Jamaica State Park, now comprising 772 acres, was completed and opened to the public in 1969.
Previously, the area had supported a few small farms and a sawmill. The West River Railroad ran through the park. The old railroad bed is now used as the trail that leads along the West River to Ball Mountain Dam. The railroad operated from about 1879 until 1927, when a flood wiped most of it out.
The area at Salmon Hole, now used as the swimming area, was the site of a famous Indian Massacre in 1748.
Jamaica State Park is located on a bend of the West River about one-half mile from the center of the town of Jamaica. Nearby to the north is Ball Mountain. Hamilton Falls is located about one mile up Cobb Brook, which enters the West River upstream from the park. The West River has a very large drainage area extending from Weston and the south side of Terrible Mountain to Windham on the east and Bromley on the west.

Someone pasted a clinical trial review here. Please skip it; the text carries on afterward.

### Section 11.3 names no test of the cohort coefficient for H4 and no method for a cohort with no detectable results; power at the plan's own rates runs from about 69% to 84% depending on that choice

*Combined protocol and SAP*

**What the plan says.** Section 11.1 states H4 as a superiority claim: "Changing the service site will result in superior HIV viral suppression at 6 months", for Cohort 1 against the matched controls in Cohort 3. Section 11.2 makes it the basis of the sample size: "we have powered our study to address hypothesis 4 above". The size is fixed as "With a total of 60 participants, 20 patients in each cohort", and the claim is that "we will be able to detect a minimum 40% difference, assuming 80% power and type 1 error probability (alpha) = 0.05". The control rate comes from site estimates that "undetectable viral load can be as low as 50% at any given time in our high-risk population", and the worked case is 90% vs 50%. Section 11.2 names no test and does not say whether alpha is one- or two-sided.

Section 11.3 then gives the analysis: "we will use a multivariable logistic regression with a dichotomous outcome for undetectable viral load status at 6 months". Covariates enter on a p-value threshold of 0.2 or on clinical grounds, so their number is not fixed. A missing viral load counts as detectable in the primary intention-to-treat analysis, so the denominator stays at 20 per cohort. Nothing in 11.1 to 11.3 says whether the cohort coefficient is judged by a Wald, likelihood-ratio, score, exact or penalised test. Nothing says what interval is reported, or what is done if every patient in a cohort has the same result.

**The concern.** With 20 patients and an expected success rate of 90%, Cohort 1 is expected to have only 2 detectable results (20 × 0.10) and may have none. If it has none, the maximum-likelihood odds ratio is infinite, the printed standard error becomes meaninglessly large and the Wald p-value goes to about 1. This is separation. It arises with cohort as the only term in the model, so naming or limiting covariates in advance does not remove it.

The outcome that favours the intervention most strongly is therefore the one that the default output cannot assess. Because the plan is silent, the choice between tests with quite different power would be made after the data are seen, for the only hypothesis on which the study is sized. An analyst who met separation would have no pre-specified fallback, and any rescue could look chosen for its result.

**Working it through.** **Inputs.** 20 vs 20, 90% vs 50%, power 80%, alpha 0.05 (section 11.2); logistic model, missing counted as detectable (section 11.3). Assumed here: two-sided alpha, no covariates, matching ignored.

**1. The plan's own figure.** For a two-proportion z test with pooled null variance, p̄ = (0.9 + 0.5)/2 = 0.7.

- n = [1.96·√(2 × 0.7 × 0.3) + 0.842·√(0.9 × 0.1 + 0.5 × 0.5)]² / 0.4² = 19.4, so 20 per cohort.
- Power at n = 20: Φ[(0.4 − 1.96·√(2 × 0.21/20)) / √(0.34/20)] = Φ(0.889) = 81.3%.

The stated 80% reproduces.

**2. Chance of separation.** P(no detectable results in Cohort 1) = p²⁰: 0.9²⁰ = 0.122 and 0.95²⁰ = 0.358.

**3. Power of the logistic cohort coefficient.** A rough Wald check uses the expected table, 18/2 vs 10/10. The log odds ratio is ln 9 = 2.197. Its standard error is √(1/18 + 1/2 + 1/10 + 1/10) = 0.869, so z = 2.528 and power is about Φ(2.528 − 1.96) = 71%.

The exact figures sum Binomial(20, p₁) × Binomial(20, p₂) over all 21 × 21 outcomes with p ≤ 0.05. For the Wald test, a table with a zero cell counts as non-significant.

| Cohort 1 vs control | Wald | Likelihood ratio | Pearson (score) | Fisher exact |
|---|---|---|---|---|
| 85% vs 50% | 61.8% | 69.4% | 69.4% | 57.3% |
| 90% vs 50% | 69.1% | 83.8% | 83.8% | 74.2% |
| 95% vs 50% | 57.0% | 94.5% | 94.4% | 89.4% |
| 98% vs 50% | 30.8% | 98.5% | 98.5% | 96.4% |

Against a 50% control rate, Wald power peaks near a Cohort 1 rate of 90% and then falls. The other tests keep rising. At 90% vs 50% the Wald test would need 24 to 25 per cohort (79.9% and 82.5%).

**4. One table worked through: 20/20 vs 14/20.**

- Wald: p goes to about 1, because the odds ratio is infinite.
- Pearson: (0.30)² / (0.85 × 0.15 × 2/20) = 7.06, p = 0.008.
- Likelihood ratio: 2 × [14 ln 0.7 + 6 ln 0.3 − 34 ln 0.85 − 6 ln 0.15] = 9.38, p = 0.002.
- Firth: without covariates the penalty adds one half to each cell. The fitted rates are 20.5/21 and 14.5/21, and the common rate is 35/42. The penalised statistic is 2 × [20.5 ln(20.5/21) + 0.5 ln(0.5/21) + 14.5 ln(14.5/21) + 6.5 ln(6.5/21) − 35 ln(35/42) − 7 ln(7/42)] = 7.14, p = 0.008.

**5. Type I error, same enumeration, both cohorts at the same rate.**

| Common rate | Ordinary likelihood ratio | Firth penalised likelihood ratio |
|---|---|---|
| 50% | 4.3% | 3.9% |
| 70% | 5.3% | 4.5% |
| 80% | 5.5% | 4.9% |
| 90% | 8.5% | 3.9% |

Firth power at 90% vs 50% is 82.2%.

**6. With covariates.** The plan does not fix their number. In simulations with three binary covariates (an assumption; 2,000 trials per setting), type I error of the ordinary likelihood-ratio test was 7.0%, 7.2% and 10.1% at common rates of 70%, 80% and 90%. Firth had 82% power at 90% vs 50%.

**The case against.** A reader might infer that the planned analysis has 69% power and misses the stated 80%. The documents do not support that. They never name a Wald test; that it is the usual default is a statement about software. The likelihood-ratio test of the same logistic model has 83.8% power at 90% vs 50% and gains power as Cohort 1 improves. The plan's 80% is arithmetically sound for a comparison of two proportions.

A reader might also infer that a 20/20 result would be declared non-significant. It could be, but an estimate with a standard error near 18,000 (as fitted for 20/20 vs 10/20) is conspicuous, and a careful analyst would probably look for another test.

Every fall, on one weekend in September, there is a water release on the West River from Ball Mountain Dam that draws whitewater paddlers to the park.
The West River is also a favorite spot for many fishermen. The combination of deep slow running water and shallow fast ripples makes for some fine fishing.
There are 41 tent/trailer sites and 18 lean-to sites that are spread out through the campground. Two rest rooms, complete with hot showers ($), are located in the campground. A picnic shelter and nature center are located near the picnic area and swimming hole. A hiking trail follows the West River and branches off toward Hamilton Falls.